US6944260B2 - Methods and apparatus for artifact reduction in computed tomography imaging systems - Google Patents

Methods and apparatus for artifact reduction in computed tomography imaging systems Download PDF

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US6944260B2
US6944260B2 US10/705,357 US70535703A US6944260B2 US 6944260 B2 US6944260 B2 US 6944260B2 US 70535703 A US70535703 A US 70535703A US 6944260 B2 US6944260 B2 US 6944260B2
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radiation source
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accordance
detector array
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Jiang Hsieh
Edward Henry Chao
Brian James Grekowicz
Jean-Baptiste Thibault
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GE Medical Systems Global Technology Co LLC
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    • AHUMAN NECESSITIES
    • A61MEDICAL OR VETERINARY SCIENCE; HYGIENE
    • A61BDIAGNOSIS; SURGERY; IDENTIFICATION
    • A61B6/00Apparatus for radiation diagnosis, e.g. combined with radiation therapy equipment
    • A61B6/02Devices for diagnosis sequentially in different planes; Stereoscopic radiation diagnosis
    • A61B6/03Computerised tomographs
    • A61B6/032Transmission computed tomography [CT]
    • GPHYSICS
    • G06COMPUTING; CALCULATING; COUNTING
    • G06TIMAGE DATA PROCESSING OR GENERATION, IN GENERAL
    • G06T11/002D [Two Dimensional] image generation
    • G06T11/003Reconstruction from projections, e.g. tomography
    • G06T11/005Specific pre-processing for tomographic reconstruction, e.g. calibration, source positioning, rebinning, scatter correction, retrospective gating
    • GPHYSICS
    • G06COMPUTING; CALCULATING; COUNTING
    • G06TIMAGE DATA PROCESSING OR GENERATION, IN GENERAL
    • G06T11/002D [Two Dimensional] image generation
    • G06T11/003Reconstruction from projections, e.g. tomography
    • G06T11/006Inverse problem, transformation from projection-space into object-space, e.g. transform methods, back-projection, algebraic methods
    • AHUMAN NECESSITIES
    • A61MEDICAL OR VETERINARY SCIENCE; HYGIENE
    • A61BDIAGNOSIS; SURGERY; IDENTIFICATION
    • A61B6/00Apparatus for radiation diagnosis, e.g. combined with radiation therapy equipment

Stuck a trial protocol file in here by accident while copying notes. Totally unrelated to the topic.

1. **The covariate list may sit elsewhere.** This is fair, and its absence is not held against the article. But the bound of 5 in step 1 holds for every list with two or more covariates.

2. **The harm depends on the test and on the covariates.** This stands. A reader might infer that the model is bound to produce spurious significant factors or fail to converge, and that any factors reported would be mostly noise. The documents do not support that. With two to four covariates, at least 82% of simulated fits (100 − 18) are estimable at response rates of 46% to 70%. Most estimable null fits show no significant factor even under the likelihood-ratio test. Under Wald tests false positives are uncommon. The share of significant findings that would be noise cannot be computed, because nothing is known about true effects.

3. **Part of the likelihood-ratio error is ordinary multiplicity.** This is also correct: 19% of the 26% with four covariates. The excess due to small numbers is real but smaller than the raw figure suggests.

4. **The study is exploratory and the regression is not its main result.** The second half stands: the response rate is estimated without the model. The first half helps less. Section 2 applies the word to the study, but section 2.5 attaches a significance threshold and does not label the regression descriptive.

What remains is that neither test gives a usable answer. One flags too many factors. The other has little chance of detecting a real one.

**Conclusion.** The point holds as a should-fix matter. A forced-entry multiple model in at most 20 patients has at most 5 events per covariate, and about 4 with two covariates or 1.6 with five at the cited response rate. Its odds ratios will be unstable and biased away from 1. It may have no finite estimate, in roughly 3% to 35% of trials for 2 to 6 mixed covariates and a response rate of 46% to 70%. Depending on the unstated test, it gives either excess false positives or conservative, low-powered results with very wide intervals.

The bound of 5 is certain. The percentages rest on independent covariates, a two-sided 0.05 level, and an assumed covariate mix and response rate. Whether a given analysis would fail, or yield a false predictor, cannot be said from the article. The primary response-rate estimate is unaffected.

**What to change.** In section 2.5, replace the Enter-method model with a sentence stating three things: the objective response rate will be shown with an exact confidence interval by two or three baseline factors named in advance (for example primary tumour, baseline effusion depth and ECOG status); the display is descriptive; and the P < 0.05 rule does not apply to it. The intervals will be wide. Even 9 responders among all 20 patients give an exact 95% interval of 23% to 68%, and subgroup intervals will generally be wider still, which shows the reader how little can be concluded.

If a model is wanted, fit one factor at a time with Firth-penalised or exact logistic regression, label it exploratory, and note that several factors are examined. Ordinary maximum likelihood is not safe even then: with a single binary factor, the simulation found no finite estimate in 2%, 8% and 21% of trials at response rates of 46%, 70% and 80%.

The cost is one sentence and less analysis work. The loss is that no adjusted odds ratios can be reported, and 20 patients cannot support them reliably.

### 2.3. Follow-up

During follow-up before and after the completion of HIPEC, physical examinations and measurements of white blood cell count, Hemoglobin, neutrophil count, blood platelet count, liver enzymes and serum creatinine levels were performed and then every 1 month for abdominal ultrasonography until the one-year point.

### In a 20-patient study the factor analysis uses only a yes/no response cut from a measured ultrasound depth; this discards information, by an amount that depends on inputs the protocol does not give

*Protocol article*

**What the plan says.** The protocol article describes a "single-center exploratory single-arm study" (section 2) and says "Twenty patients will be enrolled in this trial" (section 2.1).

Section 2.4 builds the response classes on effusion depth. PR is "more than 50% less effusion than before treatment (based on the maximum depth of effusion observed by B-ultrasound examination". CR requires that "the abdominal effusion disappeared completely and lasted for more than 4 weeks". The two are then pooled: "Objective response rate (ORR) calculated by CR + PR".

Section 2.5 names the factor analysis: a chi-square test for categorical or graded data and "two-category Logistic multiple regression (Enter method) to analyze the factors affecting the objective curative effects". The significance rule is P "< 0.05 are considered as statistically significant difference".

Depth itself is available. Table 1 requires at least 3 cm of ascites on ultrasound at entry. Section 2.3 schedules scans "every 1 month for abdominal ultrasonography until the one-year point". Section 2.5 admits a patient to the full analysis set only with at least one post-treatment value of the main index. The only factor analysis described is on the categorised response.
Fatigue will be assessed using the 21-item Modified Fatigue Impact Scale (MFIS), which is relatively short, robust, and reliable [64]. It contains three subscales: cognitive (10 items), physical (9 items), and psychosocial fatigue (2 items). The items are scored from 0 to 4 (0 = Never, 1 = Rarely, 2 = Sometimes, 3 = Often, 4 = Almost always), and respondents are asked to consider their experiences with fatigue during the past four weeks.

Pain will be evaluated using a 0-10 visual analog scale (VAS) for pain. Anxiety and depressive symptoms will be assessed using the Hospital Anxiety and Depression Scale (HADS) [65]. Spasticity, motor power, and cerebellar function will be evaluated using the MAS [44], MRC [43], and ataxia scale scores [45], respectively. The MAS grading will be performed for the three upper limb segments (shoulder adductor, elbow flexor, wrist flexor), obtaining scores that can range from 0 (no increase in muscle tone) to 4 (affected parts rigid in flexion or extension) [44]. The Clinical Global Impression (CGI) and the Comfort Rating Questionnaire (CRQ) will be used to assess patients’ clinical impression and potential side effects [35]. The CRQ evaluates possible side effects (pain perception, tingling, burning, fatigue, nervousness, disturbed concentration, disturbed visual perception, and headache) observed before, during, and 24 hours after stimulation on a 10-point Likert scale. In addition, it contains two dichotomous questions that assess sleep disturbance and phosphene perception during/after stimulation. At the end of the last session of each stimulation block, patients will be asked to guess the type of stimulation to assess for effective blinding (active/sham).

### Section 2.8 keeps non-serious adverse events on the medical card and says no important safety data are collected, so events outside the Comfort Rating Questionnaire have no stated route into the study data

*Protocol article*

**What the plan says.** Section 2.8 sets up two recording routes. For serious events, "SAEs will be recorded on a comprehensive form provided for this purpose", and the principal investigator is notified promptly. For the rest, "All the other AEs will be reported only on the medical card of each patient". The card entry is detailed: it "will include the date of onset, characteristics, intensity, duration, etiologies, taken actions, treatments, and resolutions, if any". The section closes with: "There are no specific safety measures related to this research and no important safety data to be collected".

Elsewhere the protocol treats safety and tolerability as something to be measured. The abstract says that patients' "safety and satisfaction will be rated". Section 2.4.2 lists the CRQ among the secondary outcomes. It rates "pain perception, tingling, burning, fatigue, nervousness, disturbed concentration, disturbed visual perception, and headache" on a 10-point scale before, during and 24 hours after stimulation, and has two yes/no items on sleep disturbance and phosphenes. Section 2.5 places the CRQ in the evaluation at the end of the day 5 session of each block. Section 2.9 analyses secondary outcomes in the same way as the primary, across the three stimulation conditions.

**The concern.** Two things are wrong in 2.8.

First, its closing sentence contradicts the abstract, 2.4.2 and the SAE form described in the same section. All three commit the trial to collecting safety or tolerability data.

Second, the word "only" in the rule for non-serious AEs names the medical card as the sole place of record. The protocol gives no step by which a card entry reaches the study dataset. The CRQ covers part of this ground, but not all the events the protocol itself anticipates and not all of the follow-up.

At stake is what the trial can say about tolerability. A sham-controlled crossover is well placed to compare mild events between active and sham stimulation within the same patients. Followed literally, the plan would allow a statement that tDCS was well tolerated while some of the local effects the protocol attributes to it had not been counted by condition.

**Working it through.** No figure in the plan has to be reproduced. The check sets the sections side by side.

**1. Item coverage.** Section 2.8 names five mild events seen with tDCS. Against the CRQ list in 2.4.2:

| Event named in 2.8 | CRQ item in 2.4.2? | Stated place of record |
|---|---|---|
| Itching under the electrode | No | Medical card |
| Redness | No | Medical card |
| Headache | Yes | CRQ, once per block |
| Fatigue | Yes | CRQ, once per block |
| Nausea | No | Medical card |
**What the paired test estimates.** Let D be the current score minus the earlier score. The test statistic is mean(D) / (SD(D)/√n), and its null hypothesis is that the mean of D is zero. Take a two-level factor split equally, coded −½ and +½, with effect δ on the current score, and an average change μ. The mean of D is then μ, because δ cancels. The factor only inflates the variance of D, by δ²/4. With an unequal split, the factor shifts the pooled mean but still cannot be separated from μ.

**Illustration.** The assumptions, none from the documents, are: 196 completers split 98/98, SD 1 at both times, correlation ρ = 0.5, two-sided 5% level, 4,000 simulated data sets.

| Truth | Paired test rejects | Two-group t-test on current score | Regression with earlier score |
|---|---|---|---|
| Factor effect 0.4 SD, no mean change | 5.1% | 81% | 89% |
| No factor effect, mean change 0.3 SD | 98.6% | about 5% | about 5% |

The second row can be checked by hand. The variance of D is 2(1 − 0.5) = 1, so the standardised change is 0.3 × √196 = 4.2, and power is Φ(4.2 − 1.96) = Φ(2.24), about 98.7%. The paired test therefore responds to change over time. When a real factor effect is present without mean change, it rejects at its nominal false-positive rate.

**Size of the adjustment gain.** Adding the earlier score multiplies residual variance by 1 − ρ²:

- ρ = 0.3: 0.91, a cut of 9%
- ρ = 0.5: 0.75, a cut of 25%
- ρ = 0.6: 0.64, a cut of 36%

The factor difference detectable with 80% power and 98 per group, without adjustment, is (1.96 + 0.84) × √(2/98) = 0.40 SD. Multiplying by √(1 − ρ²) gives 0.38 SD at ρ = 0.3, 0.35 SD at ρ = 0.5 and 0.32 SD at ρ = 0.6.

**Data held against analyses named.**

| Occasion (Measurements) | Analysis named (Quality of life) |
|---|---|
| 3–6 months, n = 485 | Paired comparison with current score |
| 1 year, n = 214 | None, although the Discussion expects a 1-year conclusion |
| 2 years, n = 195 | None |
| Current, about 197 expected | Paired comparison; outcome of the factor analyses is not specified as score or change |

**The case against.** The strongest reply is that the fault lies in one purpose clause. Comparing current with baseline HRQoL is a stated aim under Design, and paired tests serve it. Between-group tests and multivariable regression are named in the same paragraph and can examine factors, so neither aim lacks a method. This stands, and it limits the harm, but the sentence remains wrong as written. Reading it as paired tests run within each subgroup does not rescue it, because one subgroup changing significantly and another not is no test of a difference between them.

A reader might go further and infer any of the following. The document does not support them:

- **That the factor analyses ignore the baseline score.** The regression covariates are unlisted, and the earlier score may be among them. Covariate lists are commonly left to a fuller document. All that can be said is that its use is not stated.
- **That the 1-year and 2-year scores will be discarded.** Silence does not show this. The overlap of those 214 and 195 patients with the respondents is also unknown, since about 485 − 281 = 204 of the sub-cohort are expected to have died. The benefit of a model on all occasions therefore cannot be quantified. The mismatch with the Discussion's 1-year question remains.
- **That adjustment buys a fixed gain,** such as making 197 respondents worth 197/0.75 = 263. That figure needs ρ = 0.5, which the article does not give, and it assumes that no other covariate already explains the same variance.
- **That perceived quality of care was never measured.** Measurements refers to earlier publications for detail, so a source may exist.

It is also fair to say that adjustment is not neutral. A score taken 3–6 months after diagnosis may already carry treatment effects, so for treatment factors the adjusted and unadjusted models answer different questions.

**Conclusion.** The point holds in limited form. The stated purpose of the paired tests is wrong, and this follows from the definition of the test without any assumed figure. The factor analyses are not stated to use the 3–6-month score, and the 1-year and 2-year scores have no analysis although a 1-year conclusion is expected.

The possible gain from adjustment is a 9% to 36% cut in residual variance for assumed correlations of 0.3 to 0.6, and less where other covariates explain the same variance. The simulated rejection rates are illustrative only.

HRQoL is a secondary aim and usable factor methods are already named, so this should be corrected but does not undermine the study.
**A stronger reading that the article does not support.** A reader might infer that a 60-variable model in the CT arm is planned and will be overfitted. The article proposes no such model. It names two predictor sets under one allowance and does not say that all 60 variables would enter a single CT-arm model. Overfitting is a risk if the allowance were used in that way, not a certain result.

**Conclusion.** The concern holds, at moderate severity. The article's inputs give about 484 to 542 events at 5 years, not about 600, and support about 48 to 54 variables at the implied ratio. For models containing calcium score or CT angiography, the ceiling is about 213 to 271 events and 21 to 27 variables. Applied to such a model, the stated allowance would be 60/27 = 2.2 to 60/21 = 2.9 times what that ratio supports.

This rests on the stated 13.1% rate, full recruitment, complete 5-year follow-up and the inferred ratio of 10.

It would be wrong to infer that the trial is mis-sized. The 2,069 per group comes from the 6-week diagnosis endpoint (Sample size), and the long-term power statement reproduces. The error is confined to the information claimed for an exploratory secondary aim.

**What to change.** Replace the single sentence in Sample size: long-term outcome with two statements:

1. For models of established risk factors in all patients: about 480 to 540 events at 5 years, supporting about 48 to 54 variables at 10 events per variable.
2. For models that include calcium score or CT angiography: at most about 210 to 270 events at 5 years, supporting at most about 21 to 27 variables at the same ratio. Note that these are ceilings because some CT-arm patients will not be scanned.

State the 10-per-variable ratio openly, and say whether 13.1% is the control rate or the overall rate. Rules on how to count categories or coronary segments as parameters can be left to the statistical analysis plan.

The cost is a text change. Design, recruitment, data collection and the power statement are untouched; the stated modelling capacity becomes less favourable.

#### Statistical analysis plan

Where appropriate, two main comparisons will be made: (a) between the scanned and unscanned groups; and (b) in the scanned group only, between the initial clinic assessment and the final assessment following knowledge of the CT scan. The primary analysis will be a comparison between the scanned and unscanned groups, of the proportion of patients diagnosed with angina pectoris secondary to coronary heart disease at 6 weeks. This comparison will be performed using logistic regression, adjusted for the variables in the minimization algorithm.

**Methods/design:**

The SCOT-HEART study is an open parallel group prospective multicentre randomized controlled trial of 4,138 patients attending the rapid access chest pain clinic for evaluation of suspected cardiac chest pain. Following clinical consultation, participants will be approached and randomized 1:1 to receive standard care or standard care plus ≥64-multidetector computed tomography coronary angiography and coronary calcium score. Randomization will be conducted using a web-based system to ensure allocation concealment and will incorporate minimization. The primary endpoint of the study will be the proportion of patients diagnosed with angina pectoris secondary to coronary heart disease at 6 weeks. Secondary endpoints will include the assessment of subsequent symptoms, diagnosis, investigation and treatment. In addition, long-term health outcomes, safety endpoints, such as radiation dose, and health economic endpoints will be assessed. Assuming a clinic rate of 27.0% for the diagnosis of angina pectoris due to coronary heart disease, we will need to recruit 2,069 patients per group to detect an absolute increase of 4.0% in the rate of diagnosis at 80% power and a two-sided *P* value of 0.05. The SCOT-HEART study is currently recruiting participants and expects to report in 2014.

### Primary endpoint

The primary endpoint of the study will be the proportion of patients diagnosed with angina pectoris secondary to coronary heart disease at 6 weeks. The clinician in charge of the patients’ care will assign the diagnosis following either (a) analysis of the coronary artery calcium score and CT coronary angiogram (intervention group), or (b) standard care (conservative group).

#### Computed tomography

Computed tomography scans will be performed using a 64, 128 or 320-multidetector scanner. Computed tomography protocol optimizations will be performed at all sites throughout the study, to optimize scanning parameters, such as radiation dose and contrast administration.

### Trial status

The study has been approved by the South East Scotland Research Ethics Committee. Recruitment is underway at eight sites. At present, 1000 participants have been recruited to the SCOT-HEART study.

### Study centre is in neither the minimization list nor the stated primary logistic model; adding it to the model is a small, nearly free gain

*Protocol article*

• A61B6/02Devices for diagnosis sequentially in different planes; Stereoscopic radiation diagnosis
    • A61B6/027Devices for diagnosis sequentially in different planes; Stereoscopic radiation diagnosis characterised by the use of a particular data acquisition trajectory, e.g. helical or spiral
    • AHUMAN NECESSITIES
    • A61MEDICAL OR VETERINARY SCIENCE; HYGIENE
    • A61BDIAGNOSIS; SURGERY; IDENTIFICATION
    • A61B6/00Apparatus for radiation diagnosis, e.g. combined with radiation therapy equipment
    • A61B6/58Testing, adjusting or calibrating devices for radiation diagnosis
    • A61B6/582Calibration
    • A61B6/583Calibration using calibration phantoms
    • YGENERAL TAGGING OF NEW TECHNOLOGICAL DEVELOPMENTS; GENERAL TAGGING OF CROSS-SECTIONAL TECHNOLOGIES SPANNING OVER SEVERAL SECTIONS OF THE IPC; TECHNICAL SUBJECTS COVERED BY FORMER USPC CROSS-REFERENCE ART COLLECTIONS [XRACs] AND DIGESTS
    • Y10TECHNICAL SUBJECTS COVERED BY FORMER USPC
    • Y10STECHNICAL SUBJECTS COVERED BY FORMER USPC CROSS-REFERENCE ART COLLECTIONS [XRACs] AND DIGESTS
    • Y10S378/00X-ray or gamma ray systems or devices
    • Y10S378/901Computer tomography program or processor

Abstract

Some configurations of the present invention provide a method for reconstructing an image of an object of a computed tomographic imaging system having a detector array and a radiation source, wherein an arc of the detector array is not concentric to a focal spot of the radiation source. The method includes scanning the object with the computed tomographic imaging system to obtain a fan beam dataset, rebinning the fan beam dataset into a set of parallel datasets; and reconstructing an image utilizing the set of parallel datasets.